Sunday, January 11, 2009

Winter's Slow Crawl

We have wandered into the bleak mid-winter, the time of year when we find ourselves bundling up, shoveling snow and fighting assorted ailments. It’s enough to get you counting the days ‘til Spring Training begins.

I saw a poll on the other day, in which web visitors said they feel more upbeat during warmer weather by a 3-to-1 margin. While I’m certainly amenable to having a great day in January, I find myself agreeing with the scientific research that claims warm weather boosts our moods and mental health. It’s a challenge, when a flu bug is racing through your house and you can’t open the windows and there’s ice outside, to get yourself pumped up for a super day.

It can be crummy, this cold-weather scene. But if you’re living in an all-seasons climate like I am, to feel the blues for three or four months of every year can be quite a drag. The solution, of course, is to find a way of fighting through the frigid days by making your own fun. For some, it’s skiing. For others, it’s trips to the movies. For still others, it’s walks outside or on the treadmill. The list goes on.

As I sit in bed today recovering from a stomach virus, I look for the silver linings. I read some baseball “hot stove” rumors on I get paperwork done for my job, and even get myself ahead of the game a bit. I watch Bill Cosby and Alvin F. Poussaint speak about their new book on “Meet the Press,” and I feel inspired. I talk with my wife about going away to celebrate the 20 years we will have been together next month. I hear my girls chattering throughout the house, and listen to the joyful song of their voices.

The slogan tells us life is good. And it is right, as far as I can tell. Studies also tell us that our moods improve when we smile. So as the winter continues its slow crawl, may we all find the things that lift our spirits and make us feel as though we are standing in the warm sun.

Friday, January 2, 2009

Pixie Dust and Pinstripes

So fairies are the new princesses in the wonderful world of Disney. I just finished watching the film “Tinker Bell” with my 3-year-old, and I also saw her eyes light up when she received a Tinker Bell sweatshirt, children’s book and T-shirt for Christmas. Perhaps Disney has finally milked all it could out of the “Princess” phenomenon that has connected Snow White, Cinderella, Belle, Ariel and friends for the past decade, and must now turn to little creatures who create magic with their pixie dust.

But let’s face it: Princess and fairy tales are the kinds of stories we were raised to love. Is it part of our genetic DNA or is it learned behavior that causes so many of us to seek out the happily ever after? Whatever the cause, it is what we root for. Whether it’s the girl with the glass slipper or the untested rookie pitcher, we all seem to find ourselves pulling for the underdog.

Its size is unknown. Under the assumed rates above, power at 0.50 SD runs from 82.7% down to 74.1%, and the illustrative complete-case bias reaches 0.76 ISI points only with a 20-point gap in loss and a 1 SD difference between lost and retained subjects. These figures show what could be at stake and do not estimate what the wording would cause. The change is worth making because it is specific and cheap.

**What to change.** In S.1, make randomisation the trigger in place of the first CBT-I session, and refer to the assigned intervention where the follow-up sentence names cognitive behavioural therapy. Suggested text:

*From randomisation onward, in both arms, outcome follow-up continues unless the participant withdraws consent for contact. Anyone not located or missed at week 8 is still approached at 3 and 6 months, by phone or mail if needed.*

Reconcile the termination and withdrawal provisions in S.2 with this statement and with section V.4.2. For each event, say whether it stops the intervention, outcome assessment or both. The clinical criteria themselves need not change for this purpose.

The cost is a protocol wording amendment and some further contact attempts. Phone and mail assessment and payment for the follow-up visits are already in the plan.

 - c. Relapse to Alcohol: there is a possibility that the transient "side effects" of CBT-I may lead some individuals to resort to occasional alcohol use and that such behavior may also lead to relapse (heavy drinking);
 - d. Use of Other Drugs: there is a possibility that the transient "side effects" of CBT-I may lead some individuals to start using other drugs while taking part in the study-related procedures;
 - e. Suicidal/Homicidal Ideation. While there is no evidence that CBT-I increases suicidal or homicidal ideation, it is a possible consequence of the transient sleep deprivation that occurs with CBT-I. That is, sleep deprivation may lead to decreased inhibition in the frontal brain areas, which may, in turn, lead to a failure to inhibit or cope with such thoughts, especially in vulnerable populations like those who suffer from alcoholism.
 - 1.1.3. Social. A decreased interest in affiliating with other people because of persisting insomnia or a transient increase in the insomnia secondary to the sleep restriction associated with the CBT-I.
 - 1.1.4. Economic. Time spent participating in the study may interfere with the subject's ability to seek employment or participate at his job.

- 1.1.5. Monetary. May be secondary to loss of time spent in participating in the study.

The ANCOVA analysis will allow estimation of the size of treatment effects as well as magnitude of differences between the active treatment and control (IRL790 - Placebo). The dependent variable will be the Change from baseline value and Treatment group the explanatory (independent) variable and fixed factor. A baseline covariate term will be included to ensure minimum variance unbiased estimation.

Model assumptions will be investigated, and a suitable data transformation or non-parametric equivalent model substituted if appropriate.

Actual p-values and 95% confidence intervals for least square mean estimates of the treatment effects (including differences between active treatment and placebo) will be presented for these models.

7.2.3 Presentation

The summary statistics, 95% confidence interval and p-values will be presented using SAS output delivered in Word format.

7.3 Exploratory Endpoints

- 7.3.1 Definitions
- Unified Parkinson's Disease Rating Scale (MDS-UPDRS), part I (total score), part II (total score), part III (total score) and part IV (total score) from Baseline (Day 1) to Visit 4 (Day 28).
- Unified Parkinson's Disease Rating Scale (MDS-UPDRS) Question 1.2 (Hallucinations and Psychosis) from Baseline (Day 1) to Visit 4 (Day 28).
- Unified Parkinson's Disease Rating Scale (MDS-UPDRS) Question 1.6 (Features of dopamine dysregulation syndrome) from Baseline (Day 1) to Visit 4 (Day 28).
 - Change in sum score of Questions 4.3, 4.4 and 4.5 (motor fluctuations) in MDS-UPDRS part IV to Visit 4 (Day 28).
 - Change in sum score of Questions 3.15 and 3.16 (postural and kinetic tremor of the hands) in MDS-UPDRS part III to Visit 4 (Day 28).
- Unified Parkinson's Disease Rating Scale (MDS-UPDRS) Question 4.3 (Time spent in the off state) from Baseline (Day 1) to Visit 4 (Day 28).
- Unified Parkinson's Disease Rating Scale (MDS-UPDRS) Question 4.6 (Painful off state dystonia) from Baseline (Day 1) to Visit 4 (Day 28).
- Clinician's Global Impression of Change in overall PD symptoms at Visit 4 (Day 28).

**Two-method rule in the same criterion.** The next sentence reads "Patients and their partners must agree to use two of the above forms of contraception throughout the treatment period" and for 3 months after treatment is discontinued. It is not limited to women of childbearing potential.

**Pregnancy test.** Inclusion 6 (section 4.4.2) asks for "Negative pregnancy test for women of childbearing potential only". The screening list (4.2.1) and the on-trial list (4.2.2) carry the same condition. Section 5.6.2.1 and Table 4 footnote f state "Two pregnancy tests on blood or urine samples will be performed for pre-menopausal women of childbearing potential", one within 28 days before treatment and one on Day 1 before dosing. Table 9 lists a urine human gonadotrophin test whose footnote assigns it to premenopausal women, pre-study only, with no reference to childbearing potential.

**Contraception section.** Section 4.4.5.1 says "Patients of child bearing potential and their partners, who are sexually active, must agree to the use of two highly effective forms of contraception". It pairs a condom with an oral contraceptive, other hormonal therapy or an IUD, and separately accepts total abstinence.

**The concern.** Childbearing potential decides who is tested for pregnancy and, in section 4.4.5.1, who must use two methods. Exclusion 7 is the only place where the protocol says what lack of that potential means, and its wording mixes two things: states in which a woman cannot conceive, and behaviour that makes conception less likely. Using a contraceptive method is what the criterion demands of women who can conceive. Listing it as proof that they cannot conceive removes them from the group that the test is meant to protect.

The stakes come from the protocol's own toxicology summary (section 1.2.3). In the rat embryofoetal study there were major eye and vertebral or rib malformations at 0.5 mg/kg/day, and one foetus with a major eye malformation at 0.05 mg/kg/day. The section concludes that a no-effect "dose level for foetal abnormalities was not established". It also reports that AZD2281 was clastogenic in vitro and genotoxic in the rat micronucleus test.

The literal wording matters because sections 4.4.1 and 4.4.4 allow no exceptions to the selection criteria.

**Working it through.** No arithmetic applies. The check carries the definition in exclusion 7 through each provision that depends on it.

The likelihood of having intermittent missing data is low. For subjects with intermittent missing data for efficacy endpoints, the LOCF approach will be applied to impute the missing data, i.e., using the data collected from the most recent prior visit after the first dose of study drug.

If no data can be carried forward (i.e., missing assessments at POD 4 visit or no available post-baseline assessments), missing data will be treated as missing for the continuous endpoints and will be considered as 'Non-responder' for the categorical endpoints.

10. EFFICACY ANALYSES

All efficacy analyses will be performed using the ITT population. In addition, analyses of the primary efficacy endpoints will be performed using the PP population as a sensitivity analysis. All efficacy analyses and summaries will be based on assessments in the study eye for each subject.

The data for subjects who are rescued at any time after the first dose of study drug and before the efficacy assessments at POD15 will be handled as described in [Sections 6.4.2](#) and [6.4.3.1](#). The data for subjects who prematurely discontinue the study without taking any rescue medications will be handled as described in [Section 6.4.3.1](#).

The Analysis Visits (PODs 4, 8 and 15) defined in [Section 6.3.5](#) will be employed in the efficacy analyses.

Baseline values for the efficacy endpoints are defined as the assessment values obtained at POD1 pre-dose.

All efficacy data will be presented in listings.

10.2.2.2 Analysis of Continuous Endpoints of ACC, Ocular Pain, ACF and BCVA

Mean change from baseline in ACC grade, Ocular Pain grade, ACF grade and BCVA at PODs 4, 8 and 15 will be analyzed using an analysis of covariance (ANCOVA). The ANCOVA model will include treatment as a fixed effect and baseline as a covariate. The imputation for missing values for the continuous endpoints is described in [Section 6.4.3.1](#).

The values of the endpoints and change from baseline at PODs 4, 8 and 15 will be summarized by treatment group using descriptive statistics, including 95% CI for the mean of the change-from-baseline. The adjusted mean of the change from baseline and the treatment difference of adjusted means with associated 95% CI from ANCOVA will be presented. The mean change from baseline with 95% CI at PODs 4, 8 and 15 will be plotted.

Last year, I watched the Tampa Bay Rays shock the baseball world for six months, winning game after game with a team full of young, talented and unseasoned kids. These players soared all the way to Game Seven of the American League Championship Series. And then, when the Boston Red Sox had the Rays’ backs fully against the wall, Tampa Bay even brought out a prince of its own – take away the “N” and you’ve got his name, David Price. This rookie phenom, with just a few innings of major league ball under his belt, blew away the mighty Red Sox hitters and led his new Rays teammates to the World Series.

It was quite a story, and it’s one that baseball fans will surely remember for some time. But fascinating as I found the Rays’ rise, I remain very much a New York Yankees fan. I like the fairy tale stories, but when the 2009 season begins I will be rooting for the Disney Corp. of baseball. I’m a die-hard fan of a multimedia conglomerate. Yay! I know, there’s no real charm to that. As the new stadium opens, and many of us are boxed out of affording tickets, it seems illogical to be cheering for such a business.

Rooting for the Rays would make more sense if you’re looking for some pixie dust in your sports appetite. But if you’re honest with yourself, you know that entertainment, at its best, invokes a connection to the dreams and imaginations of our childhood. I can go on and on about the Yankees being a might giant – an Evil Stepmother, if you will – but it doesn’t change the fact that I grew up idolizing the players on this team. It doesn’t change the fact that the sight of those pinstripes reminds me of my own youthful innocence and joy, as I made believe I was Graig Nettles at the plate or Ron Guidry on the mound.

Say what you want about the media giants, but they know what they’re doing. A 20-year-old can take a college class in economics and turn all cynical on the might and manipulation of Disney. But slip “The Lion King” into a VCR player, and that 20-year-old turns to mush, singing “Hakuna Matata” with sheer joy.

So bring on the fairies. And the new pinstriped millionaires. I’ve got my critical business eye trained on the Yankees. But I’ve also got the wide-eyed wonder. And as far as I can tell, the latter isn’t going away.